Roller coasters – love ’em or hate ’em, they’ve undoubtedly been a part of your summer at some point since your childhood. They can get a bad rap for being unsafe, but the truth is, the people who design and build them are educated and knowledgeable and use all of their skills to make sure you and yours are safe and have a good time.
Sadly, for people who get motion sickness like me, they haven’t designed a way to keep me from barfing, but I guess there are drugs for that.
Below are 8 of their most interesting, well-kept secrets.
#8. The outline against the sky matters.
According to Brian Morrow of SeaWorld Parks and Entertainment, a lot of thought goes into what you see as you drive into the park. “It’s like a movie trailer in that we want you to see some iconic coaster elements, but not the whole thing. You approach it with anticipation.”
#7. Being locked into your seat is actually the peak moment of excitement.
UK based “thrill engineer” Brenden Walker confirms that “the moment the lap bar is being locked down and you have that feeling of things being inescapable, that you have to suffer the effects of the ride, is the highest moment of arousal. The actual ride might only achieve 80% of that excitement.”
#6. Wooden coasters can change with the weather.
Though they remain perfectly safe, wooden rides can be affected by weather elements like humidity. The factors can shrink the wood or affect how bolts fit, meaning your ride could be shakier at some times than others. That said, a well-cared for wooden coaster will outlive a steel model.
#5. The rides are tested with water-filled dummies.
It can take anywhere from 2-5 years for a coaster to go from idea to execution, and while part of that process is the logistics of securing patents and permits, the majority is devoted to safety testing.
“We’re subject to American Society for Testing Materials standards,” explains designer Bill Kitchen. “It covers every aspect of coasters. The rides are tested with what we call water dummies, or sometimes sandbags.”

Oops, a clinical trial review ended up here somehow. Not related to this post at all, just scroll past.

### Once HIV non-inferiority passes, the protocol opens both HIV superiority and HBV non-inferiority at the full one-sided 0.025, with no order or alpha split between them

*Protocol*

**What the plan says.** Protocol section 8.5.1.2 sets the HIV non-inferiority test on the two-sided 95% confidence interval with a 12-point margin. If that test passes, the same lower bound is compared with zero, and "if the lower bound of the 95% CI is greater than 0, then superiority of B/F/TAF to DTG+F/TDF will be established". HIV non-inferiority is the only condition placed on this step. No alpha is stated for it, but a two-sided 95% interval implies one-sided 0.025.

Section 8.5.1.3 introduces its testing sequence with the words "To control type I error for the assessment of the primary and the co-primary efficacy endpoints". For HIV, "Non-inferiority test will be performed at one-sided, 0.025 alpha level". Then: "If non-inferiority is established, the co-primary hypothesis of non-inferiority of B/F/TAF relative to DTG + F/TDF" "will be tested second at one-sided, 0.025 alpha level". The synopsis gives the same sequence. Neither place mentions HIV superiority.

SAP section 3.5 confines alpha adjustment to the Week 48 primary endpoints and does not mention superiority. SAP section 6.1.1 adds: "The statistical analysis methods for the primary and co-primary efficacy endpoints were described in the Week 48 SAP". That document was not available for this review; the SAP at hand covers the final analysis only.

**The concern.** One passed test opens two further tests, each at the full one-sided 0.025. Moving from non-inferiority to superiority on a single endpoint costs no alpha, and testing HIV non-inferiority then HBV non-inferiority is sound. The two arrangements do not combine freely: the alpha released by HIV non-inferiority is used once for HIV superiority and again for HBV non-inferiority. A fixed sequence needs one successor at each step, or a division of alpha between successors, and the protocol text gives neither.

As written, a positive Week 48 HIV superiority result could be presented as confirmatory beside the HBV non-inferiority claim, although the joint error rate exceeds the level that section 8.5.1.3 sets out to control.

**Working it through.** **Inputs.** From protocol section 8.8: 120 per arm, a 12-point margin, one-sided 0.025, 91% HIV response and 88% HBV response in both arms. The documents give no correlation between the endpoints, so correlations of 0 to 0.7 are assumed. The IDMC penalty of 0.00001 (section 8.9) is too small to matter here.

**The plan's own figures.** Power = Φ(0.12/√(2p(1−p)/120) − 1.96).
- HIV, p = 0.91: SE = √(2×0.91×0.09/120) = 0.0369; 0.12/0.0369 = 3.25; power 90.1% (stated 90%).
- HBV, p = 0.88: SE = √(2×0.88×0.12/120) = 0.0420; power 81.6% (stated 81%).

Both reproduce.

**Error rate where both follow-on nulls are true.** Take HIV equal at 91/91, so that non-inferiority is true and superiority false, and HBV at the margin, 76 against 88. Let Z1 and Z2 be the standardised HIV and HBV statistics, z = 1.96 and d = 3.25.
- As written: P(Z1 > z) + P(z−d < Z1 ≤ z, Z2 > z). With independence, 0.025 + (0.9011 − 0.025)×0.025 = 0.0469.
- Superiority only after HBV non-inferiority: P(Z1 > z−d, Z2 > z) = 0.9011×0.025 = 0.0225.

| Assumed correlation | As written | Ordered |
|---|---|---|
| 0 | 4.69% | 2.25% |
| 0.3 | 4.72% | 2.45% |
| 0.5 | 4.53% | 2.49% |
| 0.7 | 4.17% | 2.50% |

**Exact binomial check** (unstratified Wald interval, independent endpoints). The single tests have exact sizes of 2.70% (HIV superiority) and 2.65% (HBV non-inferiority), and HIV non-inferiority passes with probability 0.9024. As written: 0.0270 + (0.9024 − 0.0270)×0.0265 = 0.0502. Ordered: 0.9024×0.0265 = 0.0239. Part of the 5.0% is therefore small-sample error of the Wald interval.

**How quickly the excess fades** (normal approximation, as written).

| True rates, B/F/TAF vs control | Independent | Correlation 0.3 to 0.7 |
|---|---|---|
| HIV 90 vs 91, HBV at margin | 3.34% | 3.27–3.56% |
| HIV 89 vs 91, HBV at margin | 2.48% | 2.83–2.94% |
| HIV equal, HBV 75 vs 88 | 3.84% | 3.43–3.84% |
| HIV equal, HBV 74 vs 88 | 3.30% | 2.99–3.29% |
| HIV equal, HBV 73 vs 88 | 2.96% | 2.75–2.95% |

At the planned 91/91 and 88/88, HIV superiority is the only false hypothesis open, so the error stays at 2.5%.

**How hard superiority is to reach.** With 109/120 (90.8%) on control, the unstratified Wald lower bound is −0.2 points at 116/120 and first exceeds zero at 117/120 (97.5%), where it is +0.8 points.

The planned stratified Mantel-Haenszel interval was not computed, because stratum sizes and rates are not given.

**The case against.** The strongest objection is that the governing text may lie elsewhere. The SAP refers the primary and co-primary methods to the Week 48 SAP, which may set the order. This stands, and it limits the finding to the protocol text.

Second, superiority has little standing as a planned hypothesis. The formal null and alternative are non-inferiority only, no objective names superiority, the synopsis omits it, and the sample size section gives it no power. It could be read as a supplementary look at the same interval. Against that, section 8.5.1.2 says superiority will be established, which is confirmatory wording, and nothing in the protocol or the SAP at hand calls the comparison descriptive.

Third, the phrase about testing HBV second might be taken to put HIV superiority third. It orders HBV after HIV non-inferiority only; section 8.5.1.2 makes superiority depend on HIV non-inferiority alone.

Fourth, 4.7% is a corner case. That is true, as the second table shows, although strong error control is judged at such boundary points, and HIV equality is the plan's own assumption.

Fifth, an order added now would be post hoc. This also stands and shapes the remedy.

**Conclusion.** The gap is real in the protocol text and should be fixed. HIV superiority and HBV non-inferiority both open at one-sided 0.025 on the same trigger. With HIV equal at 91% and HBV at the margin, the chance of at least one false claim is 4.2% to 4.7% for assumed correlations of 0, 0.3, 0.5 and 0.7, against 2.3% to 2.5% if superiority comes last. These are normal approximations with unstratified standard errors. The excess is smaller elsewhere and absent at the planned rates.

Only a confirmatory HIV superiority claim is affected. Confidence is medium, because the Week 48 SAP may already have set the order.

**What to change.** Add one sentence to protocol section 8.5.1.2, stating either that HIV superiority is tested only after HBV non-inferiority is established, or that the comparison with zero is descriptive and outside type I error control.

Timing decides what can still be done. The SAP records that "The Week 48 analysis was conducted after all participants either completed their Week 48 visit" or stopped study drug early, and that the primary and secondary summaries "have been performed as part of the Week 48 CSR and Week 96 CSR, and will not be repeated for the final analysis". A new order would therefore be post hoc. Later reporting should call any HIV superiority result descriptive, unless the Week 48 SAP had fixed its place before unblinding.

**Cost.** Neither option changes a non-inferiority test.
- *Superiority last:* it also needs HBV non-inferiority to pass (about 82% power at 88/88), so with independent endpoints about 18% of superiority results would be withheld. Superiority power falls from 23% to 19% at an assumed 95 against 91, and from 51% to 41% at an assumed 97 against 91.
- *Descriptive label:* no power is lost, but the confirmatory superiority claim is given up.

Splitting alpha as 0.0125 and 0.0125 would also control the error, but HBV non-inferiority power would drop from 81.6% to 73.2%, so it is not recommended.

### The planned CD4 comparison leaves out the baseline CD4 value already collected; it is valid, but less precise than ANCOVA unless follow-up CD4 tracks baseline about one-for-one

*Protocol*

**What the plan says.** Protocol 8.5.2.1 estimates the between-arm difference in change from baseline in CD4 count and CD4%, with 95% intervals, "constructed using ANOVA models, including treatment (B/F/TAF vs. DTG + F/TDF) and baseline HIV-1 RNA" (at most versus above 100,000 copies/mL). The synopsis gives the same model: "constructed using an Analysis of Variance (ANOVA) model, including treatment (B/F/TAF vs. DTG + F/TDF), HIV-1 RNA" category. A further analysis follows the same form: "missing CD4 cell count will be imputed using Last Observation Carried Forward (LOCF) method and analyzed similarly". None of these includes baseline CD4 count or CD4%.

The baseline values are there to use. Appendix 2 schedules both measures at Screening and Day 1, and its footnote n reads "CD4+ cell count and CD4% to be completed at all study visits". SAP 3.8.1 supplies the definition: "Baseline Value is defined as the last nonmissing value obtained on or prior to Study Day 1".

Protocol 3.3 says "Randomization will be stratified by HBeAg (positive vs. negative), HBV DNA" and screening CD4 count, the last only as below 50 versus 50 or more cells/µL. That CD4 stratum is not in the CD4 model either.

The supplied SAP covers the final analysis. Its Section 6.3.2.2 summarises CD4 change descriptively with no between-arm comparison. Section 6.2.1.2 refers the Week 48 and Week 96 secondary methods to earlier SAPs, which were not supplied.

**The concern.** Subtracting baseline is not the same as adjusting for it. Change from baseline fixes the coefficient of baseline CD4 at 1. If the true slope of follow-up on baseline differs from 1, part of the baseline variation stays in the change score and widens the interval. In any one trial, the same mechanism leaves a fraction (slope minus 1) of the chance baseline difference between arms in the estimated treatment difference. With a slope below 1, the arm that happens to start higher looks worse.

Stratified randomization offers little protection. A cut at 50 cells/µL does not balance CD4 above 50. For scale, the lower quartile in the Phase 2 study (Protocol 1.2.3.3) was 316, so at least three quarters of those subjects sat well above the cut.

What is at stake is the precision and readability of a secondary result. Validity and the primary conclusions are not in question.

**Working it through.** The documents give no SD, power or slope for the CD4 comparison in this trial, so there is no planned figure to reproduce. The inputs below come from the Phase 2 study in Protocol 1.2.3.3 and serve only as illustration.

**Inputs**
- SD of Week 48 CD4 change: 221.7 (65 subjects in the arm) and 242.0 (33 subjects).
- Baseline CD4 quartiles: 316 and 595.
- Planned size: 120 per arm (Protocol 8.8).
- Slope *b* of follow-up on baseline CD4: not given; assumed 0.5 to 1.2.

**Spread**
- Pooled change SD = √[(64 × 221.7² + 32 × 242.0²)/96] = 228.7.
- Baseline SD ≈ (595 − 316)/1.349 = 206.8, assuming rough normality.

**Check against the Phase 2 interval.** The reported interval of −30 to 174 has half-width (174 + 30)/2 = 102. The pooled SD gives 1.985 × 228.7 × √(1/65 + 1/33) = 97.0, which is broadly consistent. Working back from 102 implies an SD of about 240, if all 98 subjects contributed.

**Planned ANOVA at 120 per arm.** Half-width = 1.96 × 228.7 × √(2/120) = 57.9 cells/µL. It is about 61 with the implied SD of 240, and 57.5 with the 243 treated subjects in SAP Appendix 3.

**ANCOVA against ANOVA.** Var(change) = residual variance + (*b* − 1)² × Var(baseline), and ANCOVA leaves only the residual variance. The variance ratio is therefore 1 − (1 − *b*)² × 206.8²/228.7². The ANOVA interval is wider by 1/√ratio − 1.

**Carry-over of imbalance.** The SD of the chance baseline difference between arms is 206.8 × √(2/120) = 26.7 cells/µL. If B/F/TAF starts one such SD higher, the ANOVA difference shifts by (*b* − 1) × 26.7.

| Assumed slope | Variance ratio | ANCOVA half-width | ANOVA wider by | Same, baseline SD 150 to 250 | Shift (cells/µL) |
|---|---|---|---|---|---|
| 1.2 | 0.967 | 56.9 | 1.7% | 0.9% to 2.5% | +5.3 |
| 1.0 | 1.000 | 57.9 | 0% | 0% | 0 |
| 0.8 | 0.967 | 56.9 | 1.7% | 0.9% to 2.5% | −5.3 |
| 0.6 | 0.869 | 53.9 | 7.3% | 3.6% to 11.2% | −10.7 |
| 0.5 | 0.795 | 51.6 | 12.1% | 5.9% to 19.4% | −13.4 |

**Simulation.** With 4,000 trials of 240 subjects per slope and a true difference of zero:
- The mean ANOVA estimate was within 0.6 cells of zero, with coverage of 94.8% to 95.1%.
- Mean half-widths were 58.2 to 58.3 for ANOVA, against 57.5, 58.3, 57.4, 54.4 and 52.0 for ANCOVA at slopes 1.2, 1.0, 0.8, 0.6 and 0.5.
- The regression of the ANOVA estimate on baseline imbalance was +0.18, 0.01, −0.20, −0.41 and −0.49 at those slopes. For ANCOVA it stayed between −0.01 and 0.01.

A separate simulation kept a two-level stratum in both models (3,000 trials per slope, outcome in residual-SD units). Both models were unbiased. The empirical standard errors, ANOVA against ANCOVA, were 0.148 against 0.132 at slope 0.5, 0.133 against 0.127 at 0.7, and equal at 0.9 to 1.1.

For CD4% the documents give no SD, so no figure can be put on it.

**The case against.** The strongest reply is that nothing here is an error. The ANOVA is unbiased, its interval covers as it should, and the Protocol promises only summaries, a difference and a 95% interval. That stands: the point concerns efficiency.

The “riders” help designers see how the ride will react to constant use and rider weight, and they can fill or empty them to adjust weight.
#4. Your experience could also vary depending on the time of day.
In the morning, when the wheels are cooler and the bearings are still warming up, your ride will be slower than it will be in the middle of the afternoon. The newer a coaster, the slower your ride is also likely to be since everything is still tight.
#3. The coaster costs per foot of track.
The designers have to consider money, like the rest of us, so they do their best to terrorize people in the smallest amount of space possible. Brenden Walker explained the practicalities with specifics, stating that “for every extra foot of steelwork, it would cost roughly $40,000.”
#2. Rides will continue to get taller in the future.
We’ve about reached the limits of dips, rolls, and g-forces, so companies are looking upward in their designs for new rollercoasters. Kitchen is currently overseeing the design of the Polercoaster, a design that uses electromagnetic propulsion to carry riders upward.
“We want to put it in places where land is very expensive, like the Vegas strip,” he says. “You can only do that it if takes up a lot less space.”
If they’re successful, it will be the tallest coaster in the world, a title currently held by the Kinga Ka at Six Flags in New Jersey.
#1. Paint makes a difference.
No, not the color, but any buildup of paint can slow down a steel coaster. Tracks often speed up as they age and the paint wears again under repeated use.